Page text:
Bill’s Indie Basement (4/3): the week in classic indie, college rock, and more
Our Weirdest Year rolls on and what can I tell you? Stay inside and listen to: UK DIY duo The Lovely Eggs head into a big studio with a famous producer (Dave Fridmann) for the first time on their great sixth LP; Peel Dream Magazine split the difference between shoegaze and krautrock on their second album; UK danerock duo Warm Digits round up a bunch of cool guest vocalists for their new album; Austin shoegaze trio Ringo Deathstarr are back with their first album in five years, CMON have an '80s acid flashback; and Australian post-punks Loose Fit reissue their debut EP.
If you need more record reviews, head to Andrew's Notable Releases. If you need more Basement-y stuff, earlier this week I did the Indie Basement Best of 2020 So Far list, which shares more than a few titles in common with BrooklynVegan's Favorite Albums of the Year So Far. We also published a bunch of staff quarantine playlists including one from yours truly.
The Lovely Eggs - I Am Moron
UK punky duo deliver a fiery mix of rage and top tunes on their excellent Dave Fridmann-produced sixth album.
UK duo The Lovely Eggs have done it themselves for most of their existence, having self-produced their first four albums. But with 2018's This is Eggland, they teamed with Flaming Lips/MGMT collaborator Dave Fridmann, which came about after the group's Holly Ross left a drunken message on his studio voicemail saying they should work together. That's a very DIY approach to a decidedly more widescreen album than The Lovely Eggs have ever made before. Most drunken voicemails end in regret but turned out to be an inspired match which continues with I Am Moron. "This Decision," "Bear Pit," "Digital Hair," "24 Eyes" and the rather randy "I Wanna" are all killer garage punk rippers that sound a mile wide and are embellished with trippy Fridmann touches, not to mention a great mix. There are also forays into Primal Scream-style madchester dance ("You've Got the Ball"), melodic indie rock (album closer "New Dawn"), and stompers that run red with vitriol ("You Can Go Now," "Insect Repellant"). I Am Moron doesn't tame The Lovely Eggs' fire one bit -- it stokes it.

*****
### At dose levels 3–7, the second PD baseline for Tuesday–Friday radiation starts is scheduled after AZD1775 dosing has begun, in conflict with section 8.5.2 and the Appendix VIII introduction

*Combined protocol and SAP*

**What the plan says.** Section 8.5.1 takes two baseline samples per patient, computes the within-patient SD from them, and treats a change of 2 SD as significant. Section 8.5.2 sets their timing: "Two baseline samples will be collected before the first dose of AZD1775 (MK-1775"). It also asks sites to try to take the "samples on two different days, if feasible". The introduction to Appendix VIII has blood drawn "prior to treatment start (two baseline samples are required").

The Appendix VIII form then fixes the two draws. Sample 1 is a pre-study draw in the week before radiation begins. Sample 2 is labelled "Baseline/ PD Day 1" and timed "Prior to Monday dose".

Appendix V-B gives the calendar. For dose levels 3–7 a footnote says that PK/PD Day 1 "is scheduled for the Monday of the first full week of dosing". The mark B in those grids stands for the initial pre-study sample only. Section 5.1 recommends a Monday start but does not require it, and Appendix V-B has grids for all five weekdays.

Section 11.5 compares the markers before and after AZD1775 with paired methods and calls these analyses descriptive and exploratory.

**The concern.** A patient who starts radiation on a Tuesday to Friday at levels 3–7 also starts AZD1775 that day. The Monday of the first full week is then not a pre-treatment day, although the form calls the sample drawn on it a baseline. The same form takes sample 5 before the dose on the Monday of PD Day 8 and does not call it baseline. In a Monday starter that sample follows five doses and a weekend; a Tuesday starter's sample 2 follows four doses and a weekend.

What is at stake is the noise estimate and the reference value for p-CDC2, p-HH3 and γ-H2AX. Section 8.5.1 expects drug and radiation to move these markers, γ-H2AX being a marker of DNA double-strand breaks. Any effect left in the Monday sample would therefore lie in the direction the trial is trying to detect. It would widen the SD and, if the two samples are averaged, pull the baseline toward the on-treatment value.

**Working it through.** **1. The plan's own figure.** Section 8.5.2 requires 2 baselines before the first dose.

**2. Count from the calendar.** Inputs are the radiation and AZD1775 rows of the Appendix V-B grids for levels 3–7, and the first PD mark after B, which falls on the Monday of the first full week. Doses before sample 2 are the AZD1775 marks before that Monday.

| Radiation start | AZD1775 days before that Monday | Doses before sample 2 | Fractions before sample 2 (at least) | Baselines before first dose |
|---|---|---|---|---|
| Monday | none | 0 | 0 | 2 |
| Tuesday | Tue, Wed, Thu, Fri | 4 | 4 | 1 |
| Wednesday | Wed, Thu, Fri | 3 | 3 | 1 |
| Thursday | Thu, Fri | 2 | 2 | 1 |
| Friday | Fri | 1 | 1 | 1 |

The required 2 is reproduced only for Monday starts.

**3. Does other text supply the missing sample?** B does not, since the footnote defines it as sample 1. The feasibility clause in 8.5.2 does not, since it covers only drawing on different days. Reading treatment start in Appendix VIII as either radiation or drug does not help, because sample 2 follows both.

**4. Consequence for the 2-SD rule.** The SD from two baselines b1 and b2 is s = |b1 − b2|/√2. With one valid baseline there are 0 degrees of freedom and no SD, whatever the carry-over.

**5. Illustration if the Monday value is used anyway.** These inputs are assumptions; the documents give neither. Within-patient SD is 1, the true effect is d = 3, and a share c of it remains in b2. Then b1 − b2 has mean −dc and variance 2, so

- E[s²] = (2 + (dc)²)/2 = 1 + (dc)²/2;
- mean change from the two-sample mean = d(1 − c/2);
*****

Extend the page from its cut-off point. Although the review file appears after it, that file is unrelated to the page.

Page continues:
Warm Digits - Flight of Ideas
UK dancerock duo Warm Digits have a flight of ideas and a studio-full of cool indie guests (The Delgados' Emma Pollock, The Orielles, The Lovely Eggs, more) on their fourth LP.
Speaking of The Lovely Eggs, they're one of a bunch of very cool guests to provide vocals on Flight of Ideas, the fourth album from UK duo Warm Digits. Most of these features lean sonically to whoever is singing: The Lovely Eggs' "Feel the Panic" has a manic punk energy; Emma Pollock, of the much-missed Delgados, brings an extra warmth to the blissed out "The View From Nowhere"; and The Orielles, who released their own great album earlier this year, basically turn "Shake The Wheels Off" into one of their own spunky tracks. (Other guests include Maximo Park's Paul Smith and Rozi Plain.) It's all vaguely rave rock, like Giorgio Moroder but with lots of squelchy acid house 303s arpeggiating through most of the songs. The instrumental tracks work equally well, falling somewhere between Vangelis, Derrick May and Ratatat. Which under certain conditions sounds like a pretty great Friday night.
Peel Dream Magazine - Agitprop Alterna
Brooklyn band continue to put krautrock in their shoegaze...or is it the other way around? Regardless, their second album is very good.
Brooklyn's Peel Dream Magazine are like a distillation of their label Slumberland Records' '90s golden age -- part shoegaze, part indiepop, part motorik krautrock. Which is to say they crib liberally from both My Bloody Valentine and Stereolab, mixing droney organ, tremolo-heavy "glide guitar"and a fondness for "bah bah bah" vocalizing. Bandleader Joe Stevens has a clear vision for PDM and on this, their second album, those sounds are concentrated, amplified and sweetened. It's also got that thick, fuzzy sound that you can feel in your chest, which is just what you want with stuff like this. The group also don't forget to write actual songs, and melodies shine bright on Agitprop Alterna, in particular "Escalator Ism," "Too Dumb" and, especially "Emotional Devotion Creator" and "Pill" which both could be dropped proudly onto either a MBV or 'Lab album. There is no shame in stealing when you do it with this much panache.